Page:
Comment: The arts will not save our inner cities

Last month, Arts Council England announced the appointment of its new chief executive, Alan Davey, who will take up his post early next year.

Nick Seddon
Nick Seddon

For those who regard the Arts Council as more of a quango than a charity, it will come as no surprise to learn that Davey is an establishment man. He is currently director of arts and culture at the Department for Culture, Media and Sport, where he has been for many years.

The new role will present him with many challenges. Davey might not be able to bring onside those who resent their taxes being used to fund the arts, but it is important that he seeks to show that the Arts Council can use our money - due to rise from £417m this year to £467m in 2010/11 - wisely.

One way to do that is to dispense with the prevailing notion in government that the arts should be funded on the grounds of their value for social inclusion and urban regeneration. Not only is this bad for art - when social utility takes precedence, we're left with the depressing lack of character witnessed in many publicly funded artworks - but driving social outcomes through art is not an effective use of taxation.

Take urban regeneration. Money is spent on prestige schemes - such as the Public, a £40m community arts centre in West Bromwich - which are touted as catalysts for change. But with housing construction at its lowest level since 1924 and people struggling to meet soaring house prices, such projects represent a limited regeneration strategy. Yes, they form part of the cultural landscape, but they're hardly a solution to the poor infrastructure and housing provision in our cities.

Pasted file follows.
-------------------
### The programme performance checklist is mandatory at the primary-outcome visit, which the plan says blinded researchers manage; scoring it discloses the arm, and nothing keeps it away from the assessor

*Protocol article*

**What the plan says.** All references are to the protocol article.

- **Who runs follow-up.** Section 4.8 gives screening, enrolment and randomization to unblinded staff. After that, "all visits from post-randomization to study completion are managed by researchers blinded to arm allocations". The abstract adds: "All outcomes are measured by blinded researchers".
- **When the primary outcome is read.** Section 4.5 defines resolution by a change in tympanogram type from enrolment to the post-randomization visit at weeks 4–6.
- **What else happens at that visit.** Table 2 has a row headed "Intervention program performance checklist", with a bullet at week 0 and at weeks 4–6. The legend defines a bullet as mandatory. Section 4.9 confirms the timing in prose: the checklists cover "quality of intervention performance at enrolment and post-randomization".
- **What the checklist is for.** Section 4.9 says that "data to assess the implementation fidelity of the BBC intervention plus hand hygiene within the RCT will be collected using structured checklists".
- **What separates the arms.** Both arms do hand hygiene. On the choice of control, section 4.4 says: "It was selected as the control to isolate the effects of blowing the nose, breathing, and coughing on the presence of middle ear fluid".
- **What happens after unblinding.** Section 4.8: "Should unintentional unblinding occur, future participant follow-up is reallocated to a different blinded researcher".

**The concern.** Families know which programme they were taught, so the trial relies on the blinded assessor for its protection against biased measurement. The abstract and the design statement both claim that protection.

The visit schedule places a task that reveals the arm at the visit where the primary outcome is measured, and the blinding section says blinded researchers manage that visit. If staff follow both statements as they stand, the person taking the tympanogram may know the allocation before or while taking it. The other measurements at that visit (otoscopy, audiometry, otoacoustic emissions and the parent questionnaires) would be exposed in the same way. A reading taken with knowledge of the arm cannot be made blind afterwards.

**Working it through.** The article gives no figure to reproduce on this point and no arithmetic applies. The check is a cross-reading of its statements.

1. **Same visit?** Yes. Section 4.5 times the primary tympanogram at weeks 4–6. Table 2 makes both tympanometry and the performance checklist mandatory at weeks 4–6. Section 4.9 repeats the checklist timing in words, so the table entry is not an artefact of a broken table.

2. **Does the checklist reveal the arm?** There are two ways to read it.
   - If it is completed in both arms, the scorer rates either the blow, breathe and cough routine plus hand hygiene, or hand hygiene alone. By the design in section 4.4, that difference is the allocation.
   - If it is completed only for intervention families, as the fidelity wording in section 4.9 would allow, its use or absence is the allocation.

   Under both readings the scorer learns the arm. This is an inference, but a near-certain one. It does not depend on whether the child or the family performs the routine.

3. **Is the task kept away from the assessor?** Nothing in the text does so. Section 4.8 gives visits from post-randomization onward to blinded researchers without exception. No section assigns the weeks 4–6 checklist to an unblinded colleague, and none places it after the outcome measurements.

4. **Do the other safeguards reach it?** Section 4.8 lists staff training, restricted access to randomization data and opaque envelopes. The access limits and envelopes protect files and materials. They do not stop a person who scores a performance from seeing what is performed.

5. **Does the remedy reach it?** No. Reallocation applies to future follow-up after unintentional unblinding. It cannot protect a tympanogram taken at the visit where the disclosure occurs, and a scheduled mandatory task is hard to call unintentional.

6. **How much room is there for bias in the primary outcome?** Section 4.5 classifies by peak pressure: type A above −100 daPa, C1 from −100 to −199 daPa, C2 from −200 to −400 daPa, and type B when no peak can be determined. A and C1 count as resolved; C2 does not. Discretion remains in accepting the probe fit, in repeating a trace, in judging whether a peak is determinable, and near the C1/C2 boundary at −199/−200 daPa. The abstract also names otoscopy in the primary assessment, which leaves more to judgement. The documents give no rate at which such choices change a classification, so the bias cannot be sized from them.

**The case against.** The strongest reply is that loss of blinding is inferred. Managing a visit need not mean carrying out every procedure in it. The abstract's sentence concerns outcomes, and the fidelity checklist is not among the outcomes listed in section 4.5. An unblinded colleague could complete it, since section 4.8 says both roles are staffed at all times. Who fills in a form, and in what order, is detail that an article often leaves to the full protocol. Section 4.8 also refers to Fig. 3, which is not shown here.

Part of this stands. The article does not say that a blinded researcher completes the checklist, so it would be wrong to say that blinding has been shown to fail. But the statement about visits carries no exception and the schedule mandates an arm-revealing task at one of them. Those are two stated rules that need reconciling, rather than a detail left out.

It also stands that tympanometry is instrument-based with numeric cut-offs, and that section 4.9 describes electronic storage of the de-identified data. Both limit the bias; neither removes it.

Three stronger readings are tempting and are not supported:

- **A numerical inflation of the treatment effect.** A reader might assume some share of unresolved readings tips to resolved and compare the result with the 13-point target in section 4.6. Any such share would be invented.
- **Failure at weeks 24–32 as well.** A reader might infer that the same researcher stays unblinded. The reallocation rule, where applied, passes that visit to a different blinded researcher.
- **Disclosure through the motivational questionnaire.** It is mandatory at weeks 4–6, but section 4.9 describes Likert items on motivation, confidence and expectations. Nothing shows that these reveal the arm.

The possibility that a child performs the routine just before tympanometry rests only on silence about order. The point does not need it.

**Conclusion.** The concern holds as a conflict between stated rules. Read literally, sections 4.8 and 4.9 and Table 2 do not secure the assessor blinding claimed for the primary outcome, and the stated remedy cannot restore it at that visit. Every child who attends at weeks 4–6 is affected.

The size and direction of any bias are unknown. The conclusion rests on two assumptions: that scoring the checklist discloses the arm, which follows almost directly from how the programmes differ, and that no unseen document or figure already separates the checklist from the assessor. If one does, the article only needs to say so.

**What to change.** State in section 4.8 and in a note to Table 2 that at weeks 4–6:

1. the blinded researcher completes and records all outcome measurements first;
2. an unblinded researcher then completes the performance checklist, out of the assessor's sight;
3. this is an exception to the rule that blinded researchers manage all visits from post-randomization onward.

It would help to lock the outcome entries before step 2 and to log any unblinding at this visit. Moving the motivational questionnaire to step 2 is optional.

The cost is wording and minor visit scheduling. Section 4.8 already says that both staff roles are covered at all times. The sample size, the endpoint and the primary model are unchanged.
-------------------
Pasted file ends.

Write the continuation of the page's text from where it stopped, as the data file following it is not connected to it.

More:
There are hundreds of other quangos out there, not to mention local and central government, which have responsibility for urban regeneration and social inclusion. The Arts Council shouldn't be doing their jobs for them; it should be promoting quality art for art's sake, contentious as that might be.

How the Arts Council qualifies as a charity baffles me, but Davey must at least prove that he won't simply be working for his old employer in a new guise. The Arts Council is supposedly an arm's-length body, not the government's Go-Go-Gadget arm.

- Nick Seddon is an author and journalist: 

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